Rachel Marie E. Salas, MD, MEd, FAAN (Johns Hopkins) Dr. Salas has received personal compensation for serving as an employee of ScholarRx. Dr. Salas has received personal compensation for serving as an employee of HMPGlobal. Dr. Salas has received personal compensation for serving as an employee of Idorsia. Dr. Salas has received personal compensation in the range of $500-$4,999 for serving as an Editor, Associate Editor, or Editorial Advisory Board Member for Neurology Learning Network. Dr. Salas has received publishing royalties from a publication relating to health care.
Charlene Gamaldo, MD, FAAN (Johns Hopkins University) Dr. Gamaldo has received personal compensation in the range of $5,000-$9,999 for serving as a Consultant for johns hopkins. Dr. Gamaldo has received personal compensation in the range of $5,000-$9,999 for serving as a Consultant for Idorsia. The institution of Dr. Gamaldo has received research support from NIH/NIMH/NIDA/NINDS. Dr. Gamaldo has received publishing royalties from a publication relating to health care.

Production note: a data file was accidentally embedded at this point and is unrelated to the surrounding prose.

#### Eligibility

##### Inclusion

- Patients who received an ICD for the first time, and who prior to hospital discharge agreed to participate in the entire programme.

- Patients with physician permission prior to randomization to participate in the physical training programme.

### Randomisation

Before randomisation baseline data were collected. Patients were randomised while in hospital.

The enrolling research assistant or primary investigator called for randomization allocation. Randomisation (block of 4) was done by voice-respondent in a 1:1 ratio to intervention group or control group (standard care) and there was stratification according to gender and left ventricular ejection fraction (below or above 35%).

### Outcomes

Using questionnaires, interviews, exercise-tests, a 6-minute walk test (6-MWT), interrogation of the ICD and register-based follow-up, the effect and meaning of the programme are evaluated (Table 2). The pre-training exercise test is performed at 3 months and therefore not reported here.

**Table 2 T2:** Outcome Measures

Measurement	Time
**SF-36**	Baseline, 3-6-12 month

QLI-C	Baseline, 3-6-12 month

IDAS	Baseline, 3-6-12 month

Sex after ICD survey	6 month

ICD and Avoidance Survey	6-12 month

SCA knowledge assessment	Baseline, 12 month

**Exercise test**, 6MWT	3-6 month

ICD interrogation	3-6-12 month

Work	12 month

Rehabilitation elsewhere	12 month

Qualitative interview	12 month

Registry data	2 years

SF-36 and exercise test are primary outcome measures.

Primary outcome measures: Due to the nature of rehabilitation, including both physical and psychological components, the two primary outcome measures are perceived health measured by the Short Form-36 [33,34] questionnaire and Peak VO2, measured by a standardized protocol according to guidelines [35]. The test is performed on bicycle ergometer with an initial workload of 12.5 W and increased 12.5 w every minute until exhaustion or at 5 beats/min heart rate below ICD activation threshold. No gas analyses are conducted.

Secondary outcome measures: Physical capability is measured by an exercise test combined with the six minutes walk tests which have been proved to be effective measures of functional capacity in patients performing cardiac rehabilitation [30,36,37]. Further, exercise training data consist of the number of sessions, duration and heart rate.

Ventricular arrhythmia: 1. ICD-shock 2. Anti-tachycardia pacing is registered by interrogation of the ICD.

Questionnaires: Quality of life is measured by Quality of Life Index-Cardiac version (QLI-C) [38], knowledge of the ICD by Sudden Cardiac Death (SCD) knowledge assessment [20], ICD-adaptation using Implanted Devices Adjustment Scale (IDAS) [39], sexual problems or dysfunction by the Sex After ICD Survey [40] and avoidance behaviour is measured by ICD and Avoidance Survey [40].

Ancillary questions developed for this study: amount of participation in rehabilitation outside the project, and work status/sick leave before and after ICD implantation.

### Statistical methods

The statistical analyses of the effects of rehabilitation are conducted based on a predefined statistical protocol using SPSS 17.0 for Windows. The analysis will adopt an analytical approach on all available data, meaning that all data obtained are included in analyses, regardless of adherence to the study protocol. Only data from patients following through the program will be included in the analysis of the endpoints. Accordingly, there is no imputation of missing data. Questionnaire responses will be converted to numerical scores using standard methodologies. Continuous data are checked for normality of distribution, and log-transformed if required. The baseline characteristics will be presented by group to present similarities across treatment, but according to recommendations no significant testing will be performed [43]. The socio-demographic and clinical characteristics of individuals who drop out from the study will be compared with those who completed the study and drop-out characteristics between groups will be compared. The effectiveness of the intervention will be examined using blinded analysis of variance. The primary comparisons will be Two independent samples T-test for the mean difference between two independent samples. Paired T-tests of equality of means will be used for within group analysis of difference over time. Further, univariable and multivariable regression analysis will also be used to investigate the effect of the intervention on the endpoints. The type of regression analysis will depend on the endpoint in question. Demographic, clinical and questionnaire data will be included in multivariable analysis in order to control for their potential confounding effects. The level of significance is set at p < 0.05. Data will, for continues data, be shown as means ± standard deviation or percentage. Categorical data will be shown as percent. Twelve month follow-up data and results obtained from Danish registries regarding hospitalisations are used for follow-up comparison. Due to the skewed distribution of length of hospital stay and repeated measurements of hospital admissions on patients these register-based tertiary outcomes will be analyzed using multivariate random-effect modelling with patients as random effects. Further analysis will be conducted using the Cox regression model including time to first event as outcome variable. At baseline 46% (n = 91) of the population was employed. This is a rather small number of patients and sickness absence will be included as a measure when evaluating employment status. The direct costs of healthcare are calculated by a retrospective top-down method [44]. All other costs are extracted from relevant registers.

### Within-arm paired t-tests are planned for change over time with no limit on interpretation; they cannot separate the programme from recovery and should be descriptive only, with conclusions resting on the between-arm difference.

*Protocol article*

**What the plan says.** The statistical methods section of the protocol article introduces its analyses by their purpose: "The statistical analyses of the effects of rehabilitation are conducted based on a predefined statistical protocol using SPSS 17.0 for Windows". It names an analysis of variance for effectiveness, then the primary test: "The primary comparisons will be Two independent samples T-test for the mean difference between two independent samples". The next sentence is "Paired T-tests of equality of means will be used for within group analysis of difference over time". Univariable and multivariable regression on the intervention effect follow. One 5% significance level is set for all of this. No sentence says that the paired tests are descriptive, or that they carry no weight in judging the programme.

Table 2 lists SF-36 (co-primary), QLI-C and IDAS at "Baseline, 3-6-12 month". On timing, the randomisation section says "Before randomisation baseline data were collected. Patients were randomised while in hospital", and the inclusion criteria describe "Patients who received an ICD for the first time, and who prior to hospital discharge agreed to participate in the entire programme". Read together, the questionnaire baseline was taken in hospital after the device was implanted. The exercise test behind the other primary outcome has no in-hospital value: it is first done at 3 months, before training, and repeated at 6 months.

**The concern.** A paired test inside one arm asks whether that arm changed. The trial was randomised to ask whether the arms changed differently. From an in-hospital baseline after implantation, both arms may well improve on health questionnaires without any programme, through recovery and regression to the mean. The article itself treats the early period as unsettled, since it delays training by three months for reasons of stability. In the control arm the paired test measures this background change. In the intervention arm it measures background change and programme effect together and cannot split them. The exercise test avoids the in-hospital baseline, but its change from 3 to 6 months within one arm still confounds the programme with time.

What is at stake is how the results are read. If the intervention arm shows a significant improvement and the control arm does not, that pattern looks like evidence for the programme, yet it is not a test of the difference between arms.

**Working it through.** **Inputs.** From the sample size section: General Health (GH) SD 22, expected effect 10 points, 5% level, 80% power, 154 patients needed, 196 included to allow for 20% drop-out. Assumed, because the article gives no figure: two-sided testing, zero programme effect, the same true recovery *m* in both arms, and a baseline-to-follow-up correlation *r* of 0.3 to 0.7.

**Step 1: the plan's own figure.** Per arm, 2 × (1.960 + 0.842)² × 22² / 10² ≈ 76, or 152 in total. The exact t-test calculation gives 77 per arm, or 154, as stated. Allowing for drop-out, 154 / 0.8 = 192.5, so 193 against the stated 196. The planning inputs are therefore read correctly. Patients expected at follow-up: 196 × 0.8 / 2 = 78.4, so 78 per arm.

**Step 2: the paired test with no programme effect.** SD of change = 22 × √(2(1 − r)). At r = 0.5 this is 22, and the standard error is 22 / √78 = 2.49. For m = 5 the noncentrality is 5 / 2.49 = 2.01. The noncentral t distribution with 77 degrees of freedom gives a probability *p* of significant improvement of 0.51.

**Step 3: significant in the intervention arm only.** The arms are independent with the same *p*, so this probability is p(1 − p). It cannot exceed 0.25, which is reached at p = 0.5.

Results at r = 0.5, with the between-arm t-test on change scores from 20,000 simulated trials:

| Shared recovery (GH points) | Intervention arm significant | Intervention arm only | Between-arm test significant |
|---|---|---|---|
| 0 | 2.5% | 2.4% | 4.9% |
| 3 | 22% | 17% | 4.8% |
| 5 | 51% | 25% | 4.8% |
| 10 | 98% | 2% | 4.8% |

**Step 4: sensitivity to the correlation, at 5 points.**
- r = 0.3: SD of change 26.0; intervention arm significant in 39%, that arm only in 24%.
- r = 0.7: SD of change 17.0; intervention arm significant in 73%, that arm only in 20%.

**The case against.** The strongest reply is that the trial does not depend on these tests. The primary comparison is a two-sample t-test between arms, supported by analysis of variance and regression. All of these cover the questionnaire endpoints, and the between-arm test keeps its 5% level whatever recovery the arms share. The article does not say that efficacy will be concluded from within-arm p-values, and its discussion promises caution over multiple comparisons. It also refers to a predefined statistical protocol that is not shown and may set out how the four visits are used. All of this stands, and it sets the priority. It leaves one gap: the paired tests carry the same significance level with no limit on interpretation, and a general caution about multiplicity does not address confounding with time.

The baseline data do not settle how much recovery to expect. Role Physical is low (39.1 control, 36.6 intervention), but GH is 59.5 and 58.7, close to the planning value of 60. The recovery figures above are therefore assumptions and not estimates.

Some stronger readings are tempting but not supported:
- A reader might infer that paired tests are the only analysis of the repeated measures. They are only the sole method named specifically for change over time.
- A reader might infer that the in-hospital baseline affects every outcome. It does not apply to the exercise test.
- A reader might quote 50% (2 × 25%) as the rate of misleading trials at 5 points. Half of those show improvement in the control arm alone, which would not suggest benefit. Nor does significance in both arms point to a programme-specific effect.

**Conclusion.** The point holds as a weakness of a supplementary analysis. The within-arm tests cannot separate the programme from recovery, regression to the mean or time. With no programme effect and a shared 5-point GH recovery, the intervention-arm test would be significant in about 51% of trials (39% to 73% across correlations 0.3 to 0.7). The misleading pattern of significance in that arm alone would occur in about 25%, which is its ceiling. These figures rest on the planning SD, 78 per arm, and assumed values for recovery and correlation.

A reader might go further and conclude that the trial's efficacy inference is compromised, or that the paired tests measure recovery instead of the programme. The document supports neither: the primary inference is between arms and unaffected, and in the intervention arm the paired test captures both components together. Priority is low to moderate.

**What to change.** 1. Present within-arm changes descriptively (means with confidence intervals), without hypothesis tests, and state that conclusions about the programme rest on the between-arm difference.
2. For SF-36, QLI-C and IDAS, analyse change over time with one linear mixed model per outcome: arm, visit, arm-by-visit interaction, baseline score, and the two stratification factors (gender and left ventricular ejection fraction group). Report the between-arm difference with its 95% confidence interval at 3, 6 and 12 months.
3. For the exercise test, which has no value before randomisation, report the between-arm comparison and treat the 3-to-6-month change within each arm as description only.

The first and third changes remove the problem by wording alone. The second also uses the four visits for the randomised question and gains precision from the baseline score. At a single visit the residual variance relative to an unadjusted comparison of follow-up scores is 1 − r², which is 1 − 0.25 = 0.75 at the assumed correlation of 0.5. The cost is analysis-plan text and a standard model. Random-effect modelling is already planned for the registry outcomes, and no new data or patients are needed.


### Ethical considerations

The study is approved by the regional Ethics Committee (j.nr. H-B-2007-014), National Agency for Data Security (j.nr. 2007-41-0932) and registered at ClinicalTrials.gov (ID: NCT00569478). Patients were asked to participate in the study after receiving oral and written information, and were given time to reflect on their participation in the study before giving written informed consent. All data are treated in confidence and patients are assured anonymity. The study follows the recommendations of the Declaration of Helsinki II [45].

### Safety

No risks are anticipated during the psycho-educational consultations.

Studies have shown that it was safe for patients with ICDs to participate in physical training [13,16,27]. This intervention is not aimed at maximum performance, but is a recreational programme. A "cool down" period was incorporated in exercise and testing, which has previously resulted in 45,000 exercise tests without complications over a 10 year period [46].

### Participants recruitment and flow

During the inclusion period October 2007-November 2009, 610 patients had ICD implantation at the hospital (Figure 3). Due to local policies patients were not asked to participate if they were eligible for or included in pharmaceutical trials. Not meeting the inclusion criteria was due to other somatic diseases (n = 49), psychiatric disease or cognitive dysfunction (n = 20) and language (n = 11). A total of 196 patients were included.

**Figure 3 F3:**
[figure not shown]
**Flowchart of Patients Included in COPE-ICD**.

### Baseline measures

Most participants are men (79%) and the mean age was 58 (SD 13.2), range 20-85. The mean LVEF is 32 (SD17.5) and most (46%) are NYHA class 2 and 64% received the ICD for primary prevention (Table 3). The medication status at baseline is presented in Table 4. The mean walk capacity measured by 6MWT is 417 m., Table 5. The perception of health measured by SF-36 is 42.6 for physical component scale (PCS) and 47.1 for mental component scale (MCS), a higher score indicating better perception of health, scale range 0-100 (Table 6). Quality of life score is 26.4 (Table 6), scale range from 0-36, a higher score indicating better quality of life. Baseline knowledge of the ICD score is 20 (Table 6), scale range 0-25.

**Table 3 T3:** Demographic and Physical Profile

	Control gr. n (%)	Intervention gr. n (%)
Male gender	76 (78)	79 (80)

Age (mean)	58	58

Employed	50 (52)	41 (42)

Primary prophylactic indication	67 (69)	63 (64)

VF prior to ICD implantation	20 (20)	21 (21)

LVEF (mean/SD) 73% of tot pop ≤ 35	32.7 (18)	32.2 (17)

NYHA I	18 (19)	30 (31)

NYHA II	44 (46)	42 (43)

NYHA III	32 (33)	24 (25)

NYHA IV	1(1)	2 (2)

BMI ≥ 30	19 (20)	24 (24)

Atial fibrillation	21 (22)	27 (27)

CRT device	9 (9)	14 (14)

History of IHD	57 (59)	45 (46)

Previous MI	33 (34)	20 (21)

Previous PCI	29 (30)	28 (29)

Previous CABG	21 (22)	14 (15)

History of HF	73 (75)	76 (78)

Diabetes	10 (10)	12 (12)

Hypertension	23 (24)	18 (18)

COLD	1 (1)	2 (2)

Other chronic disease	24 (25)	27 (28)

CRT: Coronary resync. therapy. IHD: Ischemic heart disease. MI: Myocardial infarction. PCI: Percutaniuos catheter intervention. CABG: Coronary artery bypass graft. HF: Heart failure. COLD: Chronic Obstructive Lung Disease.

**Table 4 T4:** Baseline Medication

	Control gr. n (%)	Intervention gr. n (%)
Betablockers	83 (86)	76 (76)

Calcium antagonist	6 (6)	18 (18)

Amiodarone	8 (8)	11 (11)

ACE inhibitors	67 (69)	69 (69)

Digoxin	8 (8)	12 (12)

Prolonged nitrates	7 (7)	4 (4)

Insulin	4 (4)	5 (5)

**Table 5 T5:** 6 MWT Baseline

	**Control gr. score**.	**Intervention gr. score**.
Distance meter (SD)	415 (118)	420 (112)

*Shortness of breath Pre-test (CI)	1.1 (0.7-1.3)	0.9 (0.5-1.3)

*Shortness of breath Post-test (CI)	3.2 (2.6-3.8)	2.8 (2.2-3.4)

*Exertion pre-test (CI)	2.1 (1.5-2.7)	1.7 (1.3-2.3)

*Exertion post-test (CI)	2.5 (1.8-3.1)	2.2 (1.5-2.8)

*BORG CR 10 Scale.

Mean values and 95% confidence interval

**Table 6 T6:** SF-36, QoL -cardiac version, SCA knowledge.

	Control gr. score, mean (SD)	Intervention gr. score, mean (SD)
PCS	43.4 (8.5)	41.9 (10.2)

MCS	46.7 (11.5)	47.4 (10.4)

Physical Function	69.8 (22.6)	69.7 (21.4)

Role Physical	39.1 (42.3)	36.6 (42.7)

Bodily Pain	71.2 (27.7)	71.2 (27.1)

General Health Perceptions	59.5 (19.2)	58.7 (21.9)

Doris G. Leung, MD (Kennedy Krieger Institute) The institution of Dr. Leung has received research support from US Department of Defense. The institution of Dr. Leung has received research support from Fulcrum Therapeutics. The institution of Dr. Leung has received research support from ML Bio Solutions, Inc.. The institution of Dr. Leung has received research support from Sarepta Therapeutics. The institution of Dr. Leung has received research support from Cumberland Pharmaceuticals. The institution of Dr. Leung has received research support from FibroGen Inc.. The institution of Dr. Leung has received research support from Astellas Pharma. The institution of Dr. Leung has received research support from University of Kansas Medical Center Research Institute. The institution of Dr. Leung has received research support from Pfizer, Inc.. The institution of Dr. Leung has received research support from Genethon. The institution of Dr. Leung has received research support from Harmony Biosciences. The institution of Dr. Leung has received research support from Edgewise Therapeutics.